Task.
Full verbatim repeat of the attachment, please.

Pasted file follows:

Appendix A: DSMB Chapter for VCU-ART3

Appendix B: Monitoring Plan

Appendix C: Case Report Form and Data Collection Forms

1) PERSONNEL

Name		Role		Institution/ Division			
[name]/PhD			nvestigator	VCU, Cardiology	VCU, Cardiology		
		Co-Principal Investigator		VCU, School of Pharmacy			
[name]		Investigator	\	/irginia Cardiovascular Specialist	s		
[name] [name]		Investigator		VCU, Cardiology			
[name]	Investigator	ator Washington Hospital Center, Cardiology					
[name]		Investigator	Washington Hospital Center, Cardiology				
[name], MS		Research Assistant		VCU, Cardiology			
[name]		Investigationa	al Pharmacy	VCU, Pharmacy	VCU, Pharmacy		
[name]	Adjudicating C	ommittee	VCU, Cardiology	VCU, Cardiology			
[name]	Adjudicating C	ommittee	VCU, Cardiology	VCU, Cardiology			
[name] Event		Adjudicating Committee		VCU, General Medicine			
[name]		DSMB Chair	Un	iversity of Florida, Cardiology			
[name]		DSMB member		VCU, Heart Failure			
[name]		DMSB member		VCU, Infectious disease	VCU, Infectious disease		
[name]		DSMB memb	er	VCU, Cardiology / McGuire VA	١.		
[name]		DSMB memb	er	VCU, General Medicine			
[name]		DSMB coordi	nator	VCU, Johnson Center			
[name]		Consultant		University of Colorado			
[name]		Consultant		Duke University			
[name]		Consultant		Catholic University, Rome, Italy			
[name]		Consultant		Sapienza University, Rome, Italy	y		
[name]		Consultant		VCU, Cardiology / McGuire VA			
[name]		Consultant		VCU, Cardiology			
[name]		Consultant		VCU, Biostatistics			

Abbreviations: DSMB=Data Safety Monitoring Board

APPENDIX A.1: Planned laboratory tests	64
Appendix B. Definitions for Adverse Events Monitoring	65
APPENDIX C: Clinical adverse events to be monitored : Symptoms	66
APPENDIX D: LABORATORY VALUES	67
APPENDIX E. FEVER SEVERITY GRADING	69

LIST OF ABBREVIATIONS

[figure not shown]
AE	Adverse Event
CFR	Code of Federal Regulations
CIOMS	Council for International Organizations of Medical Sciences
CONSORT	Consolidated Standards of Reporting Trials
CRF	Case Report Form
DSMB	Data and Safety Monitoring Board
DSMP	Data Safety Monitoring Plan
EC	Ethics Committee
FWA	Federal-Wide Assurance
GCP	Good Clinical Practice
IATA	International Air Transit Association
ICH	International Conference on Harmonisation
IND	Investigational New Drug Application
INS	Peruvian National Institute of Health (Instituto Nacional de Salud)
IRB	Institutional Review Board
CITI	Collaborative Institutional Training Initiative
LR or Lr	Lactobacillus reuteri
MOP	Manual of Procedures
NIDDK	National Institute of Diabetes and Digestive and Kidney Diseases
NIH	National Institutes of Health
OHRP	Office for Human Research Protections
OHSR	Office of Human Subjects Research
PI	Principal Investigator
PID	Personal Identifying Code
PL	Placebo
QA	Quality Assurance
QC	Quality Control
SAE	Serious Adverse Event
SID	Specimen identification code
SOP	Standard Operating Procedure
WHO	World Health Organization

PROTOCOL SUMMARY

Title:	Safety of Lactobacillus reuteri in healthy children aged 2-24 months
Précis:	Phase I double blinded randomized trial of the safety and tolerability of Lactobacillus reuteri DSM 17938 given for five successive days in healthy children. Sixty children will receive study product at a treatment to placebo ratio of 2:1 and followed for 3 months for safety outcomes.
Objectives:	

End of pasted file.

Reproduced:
Appendix A: DSMB Chapter for VCU-ART3

Appendix B: Monitoring Plan

Appendix C: Case Report Form and Data Collection Forms

1) PERSONNEL

Name		Role		Institution/ Division			
[name]/PhD			nvestigator	VCU, Cardiology	VCU, Cardiology		
		Co-Principal Investigator		VCU, School of Pharmacy			
[name]		Investigator	\	/irginia Cardiovascular Specialist	s		
[name] [name]		Investigator		VCU, Cardiology			
[name]	Investigator	ator Washington Hospital Center, Cardiology					
[name]		Investigator	Washington Hospital Center, Cardiology				
[name], MS		Research Assistant		VCU, Cardiology			
[name]		Investigationa	al Pharmacy	VCU, Pharmacy	VCU, Pharmacy		
[name]	Adjudicating C	ommittee	VCU, Cardiology	VCU, Cardiology			
[name]	Adjudicating C	ommittee	VCU, Cardiology	VCU, Cardiology			
[name] Event		Adjudicating Committee		VCU, General Medicine			
[name]		DSMB Chair	Un	iversity of Florida, Cardiology			
[name]		DSMB member		VCU, Heart Failure			
[name]		DMSB member		VCU, Infectious disease	VCU, Infectious disease		
[name]		DSMB memb	er	VCU, Cardiology / McGuire VA	١.		
[name]		DSMB memb	er	VCU, General Medicine			
[name]		DSMB coordi	nator	VCU, Johnson Center			
[name]		Consultant		University of Colorado			
[name]		Consultant		Duke University			
[name]		Consultant		Catholic University, Rome, Italy			
[name]		Consultant		Sapienza University, Rome, Italy	y		
[name]		Consultant		VCU, Cardiology / McGuire VA			
[name]		Consultant		VCU, Cardiology			
[name]		Consultant		VCU, Biostatistics			

Abbreviations: DSMB=Data Safety Monitoring Board

APPENDIX A.1: Planned laboratory tests	64
Appendix B. Definitions for Adverse Events Monitoring	65
APPENDIX C: Clinical adverse events to be monitored : Symptoms	66
APPENDIX D: LABORATORY VALUES	67
APPENDIX E. FEVER SEVERITY GRADING	69

LIST OF ABBREVIATIONS

[figure not shown]
AE	Adverse Event
CFR	Code of Federal Regulations
CIOMS	Council for International Organizations of Medical Sciences
CONSORT	Consolidated Standards of Reporting Trials
CRF	Case Report Form
DSMB	Data and Safety Monitoring Board
DSMP	Data Safety Monitoring Plan
EC	Ethics Committee
FWA	Federal-Wide Assurance
GCP	Good Clinical Practice
IATA	International Air Transit Association
ICH	International Conference on Harmonisation
IND	Investigational New Drug Application
INS	Peruvian National Institute of Health (Instituto Nacional de Salud)
IRB	Institutional Review Board
CITI	Collaborative Institutional Training Initiative
LR or Lr	Lactobacillus reuteri
MOP	Manual of Procedures
NIDDK	National Institute of Diabetes and Digestive and Kidney Diseases
NIH	National Institutes of Health
OHRP	Office for Human Research Protections
OHSR	Office of Human Subjects Research
PI	Principal Investigator
PID	Personal Identifying Code
PL	Placebo
QA	Quality Assurance
QC	Quality Control
SAE	Serious Adverse Event
SID	Specimen identification code
SOP	Standard Operating Procedure
WHO	World Health Organization

PROTOCOL SUMMARY

Title:	Safety of Lactobacillus reuteri in healthy children aged 2-24 months
Précis:	Phase I double blinded randomized trial of the safety and tolerability of Lactobacillus reuteri DSM 17938 given for five successive days in healthy children. Sixty children will receive study product at a treatment to placebo ratio of 2:1 and followed for 3 months for safety outcomes.
Objectives:	